Surrounded by Sound
These days, when people talk consumer electronics, they are almost exclusively talking about things designed by the Japanese. Sure, the Americans still occasionally show brilliance with things like the iPod, and the Koreans and Chinese have pushed up under the Japanese for the stack them high and sell them cheap goods, but the Japanese generally rule the roast.
Except for the niche area of audiophilia. Here, the UK, with its quirky culture of boffins and techno geeks still retains a comfortable lead position alongside our Asian friends. If you’ve got a bit of dosh, and I’m not talking about remortgaging the house, you can buy British and buy the best in sound.
This was an important factor for me recently. Last year, we finally cracked a long-standing water leak in our house. We had done everything, rebuilt the chimneys, replaced guttering, took off and rerendered exterior walls, and finally, by a slow process of elimination made our house dry again. This was important as the primary leak manifested itself in our bedroom.
For years we had lived with walls in the room we slept that were blistered and mottled with various molds. I kid you not, it was really quite grim. Finally, on getting it sorted, we were confident enough to strip the walls back to the brick and replaster and redecorate and generally make it look nice.
Being the crafty sort of guy I am, and knowing my wife well, I casually suggested that it was a prime opportunity to wiring ducts if we ever wanted to put in surround sound speakers and a telly. Now we don’t watch much television, maybe a quick half hour of the news as we go to sleep, and once in a blue moon a movie. Thing is, when you watch a movie you want to be comfortable and relaxed and your bedroom is as good a place as any.
She bought it, and clearly the next step was to actually put in surround sound and a telly. This is where my strategy flowered in its brilliance. To put such things into our bedroom they had to be stylish and descrete. Plus, I was able to play the English card. My wife is not a rampant nationalist, but given her druthers she will definitely plump for home grown goods. As I was able to say that everything, bar the telly, would be from Jolly Old Blighty, it was the final straw that broke the camels back and let me indulge in a bit of boys toys shopping.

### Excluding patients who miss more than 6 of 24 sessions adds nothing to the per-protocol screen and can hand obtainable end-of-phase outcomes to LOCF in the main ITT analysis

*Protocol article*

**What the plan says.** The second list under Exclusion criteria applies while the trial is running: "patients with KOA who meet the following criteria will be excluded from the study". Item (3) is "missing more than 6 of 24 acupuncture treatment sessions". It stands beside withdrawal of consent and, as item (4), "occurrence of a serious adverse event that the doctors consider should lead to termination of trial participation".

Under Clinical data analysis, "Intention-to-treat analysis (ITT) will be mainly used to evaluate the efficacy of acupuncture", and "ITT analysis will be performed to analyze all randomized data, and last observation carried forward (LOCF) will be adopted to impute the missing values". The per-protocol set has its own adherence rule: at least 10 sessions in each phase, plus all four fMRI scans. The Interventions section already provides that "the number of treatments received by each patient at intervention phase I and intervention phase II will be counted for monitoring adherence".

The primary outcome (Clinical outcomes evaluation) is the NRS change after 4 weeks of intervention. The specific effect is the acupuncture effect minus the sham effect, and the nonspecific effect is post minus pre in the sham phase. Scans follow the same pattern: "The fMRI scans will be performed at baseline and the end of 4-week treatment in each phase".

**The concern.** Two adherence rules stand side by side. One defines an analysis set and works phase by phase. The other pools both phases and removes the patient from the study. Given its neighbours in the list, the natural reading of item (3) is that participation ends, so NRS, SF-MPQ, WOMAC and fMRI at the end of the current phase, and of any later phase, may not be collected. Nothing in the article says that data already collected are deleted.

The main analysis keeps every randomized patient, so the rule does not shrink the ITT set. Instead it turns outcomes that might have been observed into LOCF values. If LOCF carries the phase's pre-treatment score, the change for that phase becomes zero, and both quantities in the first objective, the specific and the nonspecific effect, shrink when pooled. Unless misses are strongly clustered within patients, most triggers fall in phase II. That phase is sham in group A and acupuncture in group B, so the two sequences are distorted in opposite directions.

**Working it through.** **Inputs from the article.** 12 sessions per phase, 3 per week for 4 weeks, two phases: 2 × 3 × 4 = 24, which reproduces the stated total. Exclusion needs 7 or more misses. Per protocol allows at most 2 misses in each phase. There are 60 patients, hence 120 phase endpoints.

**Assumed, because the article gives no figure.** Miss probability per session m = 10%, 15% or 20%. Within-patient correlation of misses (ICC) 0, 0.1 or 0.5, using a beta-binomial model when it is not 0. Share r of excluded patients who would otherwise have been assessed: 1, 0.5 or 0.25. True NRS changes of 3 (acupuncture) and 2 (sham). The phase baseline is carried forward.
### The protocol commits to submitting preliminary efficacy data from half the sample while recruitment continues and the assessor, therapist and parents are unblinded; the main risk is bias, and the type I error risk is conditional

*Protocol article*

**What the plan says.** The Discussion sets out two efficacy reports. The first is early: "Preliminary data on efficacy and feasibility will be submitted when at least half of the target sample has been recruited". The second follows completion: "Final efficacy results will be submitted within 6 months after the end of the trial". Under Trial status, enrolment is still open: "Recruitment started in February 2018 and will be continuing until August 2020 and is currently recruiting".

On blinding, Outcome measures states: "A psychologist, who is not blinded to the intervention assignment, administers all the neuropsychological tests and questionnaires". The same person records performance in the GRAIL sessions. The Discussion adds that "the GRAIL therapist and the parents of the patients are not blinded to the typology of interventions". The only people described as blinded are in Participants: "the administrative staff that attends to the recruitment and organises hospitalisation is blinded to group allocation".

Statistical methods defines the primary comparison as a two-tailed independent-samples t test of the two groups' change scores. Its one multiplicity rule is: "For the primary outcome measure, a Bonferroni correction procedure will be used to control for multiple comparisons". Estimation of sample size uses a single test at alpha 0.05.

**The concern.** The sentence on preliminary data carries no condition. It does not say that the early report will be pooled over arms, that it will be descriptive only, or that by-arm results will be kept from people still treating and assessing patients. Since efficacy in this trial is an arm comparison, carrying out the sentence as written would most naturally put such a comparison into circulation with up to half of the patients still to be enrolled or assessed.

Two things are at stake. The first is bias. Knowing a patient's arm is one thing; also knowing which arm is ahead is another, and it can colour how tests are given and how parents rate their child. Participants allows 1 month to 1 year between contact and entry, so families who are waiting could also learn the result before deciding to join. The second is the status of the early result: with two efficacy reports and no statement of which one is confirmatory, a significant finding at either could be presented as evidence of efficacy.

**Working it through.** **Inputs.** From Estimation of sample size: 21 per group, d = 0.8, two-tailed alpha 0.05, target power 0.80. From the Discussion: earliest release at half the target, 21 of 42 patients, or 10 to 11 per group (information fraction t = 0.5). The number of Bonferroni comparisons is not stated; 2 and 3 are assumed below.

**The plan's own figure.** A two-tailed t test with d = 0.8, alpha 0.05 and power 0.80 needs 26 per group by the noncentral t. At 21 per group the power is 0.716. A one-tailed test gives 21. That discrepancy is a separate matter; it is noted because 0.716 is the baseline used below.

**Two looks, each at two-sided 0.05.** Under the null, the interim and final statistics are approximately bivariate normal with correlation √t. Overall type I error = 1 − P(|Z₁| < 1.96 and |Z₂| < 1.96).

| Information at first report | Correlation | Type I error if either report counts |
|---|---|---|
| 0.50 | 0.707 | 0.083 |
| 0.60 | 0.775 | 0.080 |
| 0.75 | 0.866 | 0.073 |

Oh the joy, the bliss as I was able to freely look up reviews and go into shops guilt free and trial the various options. A bit disappointingly plasma flat screens are still dominated by the Japanese. Yes, there’s Philips and Thompson, but they can’t seem to produce anything to match. It was actually the hardest item to source, as LL’s design constraints outlawed most options.
I have to admit, many of the current flat screens really are over done. There’s lots of fiddly chromed bits and wide expanses of plastic. I had to finally hit the corporate market to find something descrete and clean. Thing is, this was an advantage as the item of choice, a Panasonic corporate 42” model (TH42PHD8BS), actually had a smaller footprint than most 37” domestic models. It was quite astonishing, plus it was built to a higher standard as it was designed to be used in brightly lit board rooms.
Next was the examination for the sound. This was actually the more important bit. I’ve got a wonky ear, its yet to prove itself a definite blessing or curse to have perfect pitch. I cringe any time I hear music that’s off pitch, or is unharmonic. Plus, I have bad white noise filters. In normal life it makes being in crowded places hell, as all the extra noise makes it hard to concentrate. It also means that, poor sensitive petal that I am, I can’t stand bad audio.
The good news is, I don’t have to. There is such a wide range of choice of really top notch kit that produces brilliant clean sound, all of it British designed and manufactured (most don’t even outsource the build to China, they build right here at home). Both speakers and amps, all can be found right here at home.
After a long search I settled on two key manufacturers. B&W for the speakers, their low profile bookshelf range are astonishing. Perfect clean sound with a depth of base that for everything but the big booming special effects, is sublime. Then, for the audio and DVD I went Arcam. The AVR300 amp and surround sound unit really is remarkable. With 100 watts per channel, firing up to seven speakers, it’s a real all rounder. Most surround sound units fall down a bit playing basic audio, and few audiophile amps can do good surround sound. This one can do both.
The DV97 DVD player falls into the same camp. It has a versatile range doing audiophile quality CD playback, and top of the range DVD conversion. It outputs in HDMI format, so with the plasma accepting HDMI, means I get pure digital to digital transmission and a cut crystal image. I’d highly recommend both units, though the DVD may have to be swapped out when the high def DVD wars settle into a clear winner.
We do actually use it a lot. Of an evening we’ll either watch the news, and war reports in full surround sound are more than a bit daunting. Or, we’ll slip in a CD and do a bit of reading. Last night I had on some Bach solo violin that almost made me weep. If I closed my eyes I could hear the violinist about 10 feet in front of me, there was the scrape of his chair, his almost silent humming to the music, an occasional shift of his foot. Remarkable.
So, if you’re in the market for audio, or are putting together that home cinema, put aside just a little bit more and go British. None of the choices are bad, and there are many affordable options that beat the pants off the Japanese. You won’t regret it.